• EWSR1-FLI1 t(11;22)(q24;q12) found in ~85% of ES
    • May be found in other sarcomas
  • EWSR1-ERG t(21;22)(q22;q12) – more specific for ES and pPNET
  • Numerous other EWS fusions rare

Pathophysiology

  • Classic ES is a poorly differentiated, homogeneous population of small round-cells with high nuclear-to-cytoplasmic ratio
  • Characterized by strong expression of glycoprotein MIC2 (CD99, also known as O13)

Clinical Presentation

  • Symptoms based on location of tumor
  • Primary tumor sites include
    • Pelvis (26%)
    • Femur (20%)
    • Tibia/fibula (18%)
    • Chest wall (16%)
    • Upper extremity (9%)
    • Spine (6%)
    • Other (5%)
  • Pain may be intermittent and variable in intensity
    • Easily mistaken for bone growth or injury in children
  • Palpable mass/swelling at affected site
  • Constitutional – occasionally may present with fever, weight loss, fatigue

Indications for Laboratory Testing

  • Tests generally appear in the order most useful for common clinical situations
  • Click on number for test-specific information in the ARUP Laboratory Test Directory
Test Name and Number Recommended Use Limitations Follow Up
EWSR1 (22q12) Gene Rearrangement by FISH 2007225
Method: Fluorescence in situ Hybridization
Diagnose members of the Ewing sarcoma family of tumors (ESFT)

Results may be compromised if the recommended fixation procedures have not been followed

Does not identify specific translocation partner

 
EWSR1-FLI1 and EWSR1-ERG Translocations by RT-PCR 0051220
Method: Reverse Transcription Polymerase Chain Reaction

Confirm histological diagnosis of ES by detection of EWSR1-FLI1 and EWSR1-ERG fusions

Limited to detecting the 2 most common translocation partners observed in the Ewing family of tumors

 
Chromosome FISH, Interphase 2002298
Method: Fluorescence in situ Hybridization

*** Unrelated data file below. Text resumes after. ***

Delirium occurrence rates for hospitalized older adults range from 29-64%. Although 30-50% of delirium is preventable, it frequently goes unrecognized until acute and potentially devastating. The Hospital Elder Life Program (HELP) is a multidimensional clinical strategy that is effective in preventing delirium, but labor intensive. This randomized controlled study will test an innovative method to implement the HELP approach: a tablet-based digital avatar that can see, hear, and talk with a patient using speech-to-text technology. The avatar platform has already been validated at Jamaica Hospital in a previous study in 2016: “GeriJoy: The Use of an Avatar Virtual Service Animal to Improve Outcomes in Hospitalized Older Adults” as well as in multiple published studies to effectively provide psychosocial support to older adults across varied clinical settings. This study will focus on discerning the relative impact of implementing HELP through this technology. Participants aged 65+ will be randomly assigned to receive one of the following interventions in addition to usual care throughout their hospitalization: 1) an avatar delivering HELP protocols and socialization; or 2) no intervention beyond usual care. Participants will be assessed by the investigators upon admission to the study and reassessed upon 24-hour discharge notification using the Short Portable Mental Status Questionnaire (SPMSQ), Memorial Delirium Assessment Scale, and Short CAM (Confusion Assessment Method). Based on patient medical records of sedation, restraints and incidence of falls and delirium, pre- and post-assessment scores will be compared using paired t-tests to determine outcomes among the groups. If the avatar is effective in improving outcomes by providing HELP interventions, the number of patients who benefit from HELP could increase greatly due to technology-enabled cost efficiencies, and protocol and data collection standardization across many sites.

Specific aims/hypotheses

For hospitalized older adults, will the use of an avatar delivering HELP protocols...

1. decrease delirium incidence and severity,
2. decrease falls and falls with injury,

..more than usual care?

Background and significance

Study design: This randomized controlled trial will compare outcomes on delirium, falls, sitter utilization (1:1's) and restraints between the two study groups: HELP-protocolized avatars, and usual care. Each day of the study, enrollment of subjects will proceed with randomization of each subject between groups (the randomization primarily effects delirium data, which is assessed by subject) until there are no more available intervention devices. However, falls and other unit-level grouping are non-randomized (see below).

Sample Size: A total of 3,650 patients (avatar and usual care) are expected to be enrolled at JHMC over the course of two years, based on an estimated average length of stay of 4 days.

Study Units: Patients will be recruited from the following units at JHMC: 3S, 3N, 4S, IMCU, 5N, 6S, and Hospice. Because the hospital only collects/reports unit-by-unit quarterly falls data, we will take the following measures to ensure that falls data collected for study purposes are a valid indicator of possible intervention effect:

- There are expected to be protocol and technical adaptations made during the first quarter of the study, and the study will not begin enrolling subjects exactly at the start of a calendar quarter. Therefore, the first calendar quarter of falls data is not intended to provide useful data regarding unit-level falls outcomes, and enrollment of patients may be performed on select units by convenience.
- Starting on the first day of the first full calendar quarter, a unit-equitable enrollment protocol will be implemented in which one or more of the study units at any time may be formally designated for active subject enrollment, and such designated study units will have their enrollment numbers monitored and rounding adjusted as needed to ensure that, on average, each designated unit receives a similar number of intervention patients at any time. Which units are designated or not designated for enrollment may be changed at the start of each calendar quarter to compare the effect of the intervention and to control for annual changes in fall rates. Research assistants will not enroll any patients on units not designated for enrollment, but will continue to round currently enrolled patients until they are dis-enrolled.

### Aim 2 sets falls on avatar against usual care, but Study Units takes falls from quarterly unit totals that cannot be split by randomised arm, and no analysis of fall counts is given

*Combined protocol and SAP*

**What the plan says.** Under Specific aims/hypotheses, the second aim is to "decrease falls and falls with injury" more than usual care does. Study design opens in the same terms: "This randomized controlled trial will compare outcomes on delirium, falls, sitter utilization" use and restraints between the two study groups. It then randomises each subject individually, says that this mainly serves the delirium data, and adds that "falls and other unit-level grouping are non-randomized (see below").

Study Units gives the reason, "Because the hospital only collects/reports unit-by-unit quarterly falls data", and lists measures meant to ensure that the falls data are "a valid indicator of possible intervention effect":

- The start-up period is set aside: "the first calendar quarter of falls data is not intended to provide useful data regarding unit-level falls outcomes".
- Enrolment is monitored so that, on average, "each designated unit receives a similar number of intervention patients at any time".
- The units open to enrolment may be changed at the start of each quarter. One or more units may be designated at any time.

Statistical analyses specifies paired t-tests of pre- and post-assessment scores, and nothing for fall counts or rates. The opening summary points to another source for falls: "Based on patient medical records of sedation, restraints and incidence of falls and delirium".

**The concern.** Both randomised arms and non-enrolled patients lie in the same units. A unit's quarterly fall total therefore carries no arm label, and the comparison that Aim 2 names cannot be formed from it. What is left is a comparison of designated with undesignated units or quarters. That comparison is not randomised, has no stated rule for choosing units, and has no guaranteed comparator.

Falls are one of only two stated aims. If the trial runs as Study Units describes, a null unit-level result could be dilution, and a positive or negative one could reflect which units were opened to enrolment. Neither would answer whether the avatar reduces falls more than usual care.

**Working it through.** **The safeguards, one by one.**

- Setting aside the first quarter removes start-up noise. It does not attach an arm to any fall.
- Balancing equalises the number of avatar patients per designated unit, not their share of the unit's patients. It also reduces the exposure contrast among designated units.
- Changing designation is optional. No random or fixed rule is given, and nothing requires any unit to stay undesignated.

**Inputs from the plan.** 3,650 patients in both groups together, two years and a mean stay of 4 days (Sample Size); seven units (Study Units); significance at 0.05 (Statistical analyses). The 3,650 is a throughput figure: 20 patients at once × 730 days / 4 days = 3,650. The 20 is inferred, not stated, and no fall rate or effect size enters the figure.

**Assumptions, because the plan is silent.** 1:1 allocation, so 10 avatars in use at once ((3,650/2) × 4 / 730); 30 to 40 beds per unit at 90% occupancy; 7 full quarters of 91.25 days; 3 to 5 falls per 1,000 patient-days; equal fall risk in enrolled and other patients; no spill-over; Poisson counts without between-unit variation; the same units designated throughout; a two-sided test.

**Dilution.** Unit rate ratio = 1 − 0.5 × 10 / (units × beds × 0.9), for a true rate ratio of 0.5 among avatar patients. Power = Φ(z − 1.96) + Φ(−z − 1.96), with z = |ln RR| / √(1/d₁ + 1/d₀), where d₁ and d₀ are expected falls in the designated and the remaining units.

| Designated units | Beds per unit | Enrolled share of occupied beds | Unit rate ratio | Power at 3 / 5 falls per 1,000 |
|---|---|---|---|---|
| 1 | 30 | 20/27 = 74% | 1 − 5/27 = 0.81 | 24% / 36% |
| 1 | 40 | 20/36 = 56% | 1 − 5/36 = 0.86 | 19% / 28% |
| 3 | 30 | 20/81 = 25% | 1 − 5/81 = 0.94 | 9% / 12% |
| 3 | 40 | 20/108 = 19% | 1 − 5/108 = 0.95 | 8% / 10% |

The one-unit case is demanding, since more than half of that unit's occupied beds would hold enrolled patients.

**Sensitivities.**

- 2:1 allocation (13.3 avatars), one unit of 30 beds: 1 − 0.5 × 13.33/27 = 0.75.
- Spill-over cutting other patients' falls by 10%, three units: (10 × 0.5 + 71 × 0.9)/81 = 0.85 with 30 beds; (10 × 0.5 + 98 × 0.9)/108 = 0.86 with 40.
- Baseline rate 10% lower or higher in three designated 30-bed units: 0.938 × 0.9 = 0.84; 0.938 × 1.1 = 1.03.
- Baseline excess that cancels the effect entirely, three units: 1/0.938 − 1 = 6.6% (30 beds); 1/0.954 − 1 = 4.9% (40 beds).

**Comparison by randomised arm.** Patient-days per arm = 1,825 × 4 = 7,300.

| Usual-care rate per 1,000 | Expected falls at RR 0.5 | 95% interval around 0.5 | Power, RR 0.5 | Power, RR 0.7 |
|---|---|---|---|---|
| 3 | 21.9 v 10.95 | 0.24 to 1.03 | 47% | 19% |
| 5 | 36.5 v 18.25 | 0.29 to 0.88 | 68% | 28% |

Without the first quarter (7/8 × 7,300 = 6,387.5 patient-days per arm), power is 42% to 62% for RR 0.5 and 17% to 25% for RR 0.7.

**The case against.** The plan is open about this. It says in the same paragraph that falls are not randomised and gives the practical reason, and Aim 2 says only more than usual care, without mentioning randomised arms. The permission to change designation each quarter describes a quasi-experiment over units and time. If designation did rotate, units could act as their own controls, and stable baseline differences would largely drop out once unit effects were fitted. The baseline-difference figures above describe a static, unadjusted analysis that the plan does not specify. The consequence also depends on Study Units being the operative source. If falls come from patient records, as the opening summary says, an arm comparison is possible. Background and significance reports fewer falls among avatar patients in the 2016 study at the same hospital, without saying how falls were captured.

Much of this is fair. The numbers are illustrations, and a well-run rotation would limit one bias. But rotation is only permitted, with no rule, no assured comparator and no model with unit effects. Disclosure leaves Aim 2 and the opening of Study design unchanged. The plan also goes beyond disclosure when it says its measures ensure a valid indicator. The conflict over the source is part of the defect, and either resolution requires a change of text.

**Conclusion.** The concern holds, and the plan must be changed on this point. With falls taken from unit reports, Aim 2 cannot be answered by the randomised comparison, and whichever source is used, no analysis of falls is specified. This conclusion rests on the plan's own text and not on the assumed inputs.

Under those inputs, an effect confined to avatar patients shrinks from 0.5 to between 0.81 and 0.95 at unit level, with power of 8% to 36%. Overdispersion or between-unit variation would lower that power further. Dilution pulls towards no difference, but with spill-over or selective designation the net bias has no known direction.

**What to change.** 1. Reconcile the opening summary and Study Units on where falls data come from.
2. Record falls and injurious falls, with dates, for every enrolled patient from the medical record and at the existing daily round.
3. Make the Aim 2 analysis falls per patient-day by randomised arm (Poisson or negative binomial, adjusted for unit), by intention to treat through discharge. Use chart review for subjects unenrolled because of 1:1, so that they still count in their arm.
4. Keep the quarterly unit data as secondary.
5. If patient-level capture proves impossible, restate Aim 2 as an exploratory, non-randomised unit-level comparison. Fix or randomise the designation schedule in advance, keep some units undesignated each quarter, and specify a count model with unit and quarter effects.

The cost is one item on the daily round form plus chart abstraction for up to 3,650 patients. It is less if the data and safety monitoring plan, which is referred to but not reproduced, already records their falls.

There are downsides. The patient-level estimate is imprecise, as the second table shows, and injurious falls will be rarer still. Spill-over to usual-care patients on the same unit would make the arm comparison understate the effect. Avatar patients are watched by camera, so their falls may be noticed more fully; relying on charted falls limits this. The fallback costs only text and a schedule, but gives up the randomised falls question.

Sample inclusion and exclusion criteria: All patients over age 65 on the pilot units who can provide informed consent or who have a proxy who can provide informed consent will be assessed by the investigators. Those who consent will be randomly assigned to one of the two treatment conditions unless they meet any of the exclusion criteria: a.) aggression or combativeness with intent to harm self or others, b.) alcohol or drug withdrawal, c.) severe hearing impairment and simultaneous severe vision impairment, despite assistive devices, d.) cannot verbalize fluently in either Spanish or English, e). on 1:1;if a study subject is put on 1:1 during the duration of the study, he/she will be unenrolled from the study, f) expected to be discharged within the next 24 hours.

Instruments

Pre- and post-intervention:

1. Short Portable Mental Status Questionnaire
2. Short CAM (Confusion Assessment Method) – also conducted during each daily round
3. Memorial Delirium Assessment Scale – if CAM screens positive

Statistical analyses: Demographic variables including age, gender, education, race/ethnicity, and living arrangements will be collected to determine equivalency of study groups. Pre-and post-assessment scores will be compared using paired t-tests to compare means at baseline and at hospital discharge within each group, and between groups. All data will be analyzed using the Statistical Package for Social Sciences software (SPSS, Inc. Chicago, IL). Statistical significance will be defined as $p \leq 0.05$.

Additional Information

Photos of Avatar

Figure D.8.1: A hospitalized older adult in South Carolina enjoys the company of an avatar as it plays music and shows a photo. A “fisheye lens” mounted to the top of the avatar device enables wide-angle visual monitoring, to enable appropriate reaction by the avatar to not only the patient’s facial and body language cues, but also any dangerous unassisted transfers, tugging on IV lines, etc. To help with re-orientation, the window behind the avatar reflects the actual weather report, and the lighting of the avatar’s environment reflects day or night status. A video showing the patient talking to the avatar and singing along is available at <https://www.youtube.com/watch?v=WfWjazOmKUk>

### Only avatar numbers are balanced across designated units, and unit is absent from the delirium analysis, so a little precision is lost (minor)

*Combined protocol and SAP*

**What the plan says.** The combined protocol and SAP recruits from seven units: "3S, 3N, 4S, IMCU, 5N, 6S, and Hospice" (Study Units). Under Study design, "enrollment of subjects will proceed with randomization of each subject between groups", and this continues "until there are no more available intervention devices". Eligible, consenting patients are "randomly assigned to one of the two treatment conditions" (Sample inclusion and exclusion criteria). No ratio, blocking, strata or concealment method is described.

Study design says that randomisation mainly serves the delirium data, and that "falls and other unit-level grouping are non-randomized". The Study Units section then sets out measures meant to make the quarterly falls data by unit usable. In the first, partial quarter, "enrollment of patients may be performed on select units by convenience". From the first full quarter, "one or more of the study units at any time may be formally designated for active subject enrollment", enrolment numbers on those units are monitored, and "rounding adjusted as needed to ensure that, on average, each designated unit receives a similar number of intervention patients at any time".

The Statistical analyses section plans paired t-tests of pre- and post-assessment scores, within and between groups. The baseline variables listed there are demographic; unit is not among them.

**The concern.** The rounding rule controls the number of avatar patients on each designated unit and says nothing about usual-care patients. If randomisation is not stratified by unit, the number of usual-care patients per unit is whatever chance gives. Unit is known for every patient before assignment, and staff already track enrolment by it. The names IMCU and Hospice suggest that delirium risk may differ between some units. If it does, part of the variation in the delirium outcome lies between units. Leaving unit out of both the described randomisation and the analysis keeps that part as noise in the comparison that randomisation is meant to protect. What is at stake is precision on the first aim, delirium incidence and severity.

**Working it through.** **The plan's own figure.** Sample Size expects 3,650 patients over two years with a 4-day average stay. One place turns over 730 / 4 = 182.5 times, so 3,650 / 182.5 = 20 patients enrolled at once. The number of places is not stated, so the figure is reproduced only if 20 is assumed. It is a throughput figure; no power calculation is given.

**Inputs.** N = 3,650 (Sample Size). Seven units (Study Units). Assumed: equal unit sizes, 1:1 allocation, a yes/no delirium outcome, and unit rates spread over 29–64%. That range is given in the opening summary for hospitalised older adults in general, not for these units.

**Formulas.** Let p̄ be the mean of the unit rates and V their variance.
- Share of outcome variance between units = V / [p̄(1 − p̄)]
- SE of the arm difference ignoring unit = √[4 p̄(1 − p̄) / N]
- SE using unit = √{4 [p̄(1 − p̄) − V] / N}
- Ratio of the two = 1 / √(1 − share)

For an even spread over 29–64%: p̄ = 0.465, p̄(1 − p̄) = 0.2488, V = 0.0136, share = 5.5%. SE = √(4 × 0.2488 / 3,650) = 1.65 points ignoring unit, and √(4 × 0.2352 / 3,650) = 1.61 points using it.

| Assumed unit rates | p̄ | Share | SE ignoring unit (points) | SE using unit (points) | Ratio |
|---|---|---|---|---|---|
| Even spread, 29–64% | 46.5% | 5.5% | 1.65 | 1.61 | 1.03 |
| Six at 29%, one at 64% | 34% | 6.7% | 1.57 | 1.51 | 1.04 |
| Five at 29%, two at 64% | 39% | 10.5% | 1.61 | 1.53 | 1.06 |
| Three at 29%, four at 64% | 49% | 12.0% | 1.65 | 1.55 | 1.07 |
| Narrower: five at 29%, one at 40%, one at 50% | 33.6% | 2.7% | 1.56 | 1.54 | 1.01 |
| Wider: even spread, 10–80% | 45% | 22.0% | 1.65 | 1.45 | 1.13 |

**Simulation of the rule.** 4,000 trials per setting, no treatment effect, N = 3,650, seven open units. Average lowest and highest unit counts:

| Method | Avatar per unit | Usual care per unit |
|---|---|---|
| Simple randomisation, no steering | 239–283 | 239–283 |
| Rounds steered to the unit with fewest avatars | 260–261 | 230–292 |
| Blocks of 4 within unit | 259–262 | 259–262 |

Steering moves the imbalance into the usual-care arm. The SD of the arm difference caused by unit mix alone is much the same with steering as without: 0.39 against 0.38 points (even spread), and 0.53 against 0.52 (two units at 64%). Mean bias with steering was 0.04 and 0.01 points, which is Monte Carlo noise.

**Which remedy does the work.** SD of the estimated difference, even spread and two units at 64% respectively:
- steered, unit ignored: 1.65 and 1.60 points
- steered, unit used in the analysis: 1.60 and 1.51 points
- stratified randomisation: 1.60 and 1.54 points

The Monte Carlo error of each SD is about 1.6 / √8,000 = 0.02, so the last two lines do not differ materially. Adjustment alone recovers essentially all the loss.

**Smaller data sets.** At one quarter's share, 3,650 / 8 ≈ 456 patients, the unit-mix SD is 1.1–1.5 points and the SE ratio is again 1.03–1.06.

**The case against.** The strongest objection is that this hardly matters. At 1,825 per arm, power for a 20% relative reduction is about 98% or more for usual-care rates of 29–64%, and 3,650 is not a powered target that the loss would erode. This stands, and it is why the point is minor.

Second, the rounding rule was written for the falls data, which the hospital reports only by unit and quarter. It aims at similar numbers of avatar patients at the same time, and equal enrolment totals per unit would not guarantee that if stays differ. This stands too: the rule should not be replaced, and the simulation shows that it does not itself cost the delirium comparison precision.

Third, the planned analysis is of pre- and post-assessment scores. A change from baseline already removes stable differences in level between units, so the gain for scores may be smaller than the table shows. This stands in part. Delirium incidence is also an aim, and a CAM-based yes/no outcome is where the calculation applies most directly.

Diagnose members of the ESFT; probes must be specified

  • 22q12.2

Fresh tissue or touch-prep

ARUP Oncology FISH Probes menu

   
Ewing Sarcoma (O13) by Immunohistochemistry 2004055
Method: Immunohistochemistry

Aid in histologic diagnosis of ES

Stained and returned to client pathologist for interpretation; consultation available if needed

   
Friend Leukemia Integration-1 (Fli-1) by Immunohistochemistry 2003887
Method: Immunohistochemistry

Aid in histologic diagnosis of ES

Stained and returned to client pathologist for interpretation; consultation available if needed

   
Neuron Specific Enolase, Polyclonal (NSE P) by Immunohistochemistry 2004052
Method: Immunohistochemistry

Differential diagnosis of neuroendocrine tumors in paraffin-embedded tissue

Stained and returned to client pathologist for interpretation; consultation available if needed

   
Protein Gene Product (PGP) 9.5 by Immunohistochemistry 2004091
Method: Immunohistochemistry

Differential diagnosis of neuroendocrine tumors in paraffin-embedded tissue

Stained and returned to client pathologist for interpretation; consultation available if needed

   
Synaptophysin by Immunohistochemistry 2004139
Method: Immunohistochemistry

Differential diagnosis of neuroendocrine tumors in paraffin-embedded tissue

Stained and returned to client pathologist for interpretation; consultation available if needed

   
Lactate Dehydrogenase, Serum or Plasma 0020006
Method: Quantitative Enzymatic

Prognostication in Ewing sarcoma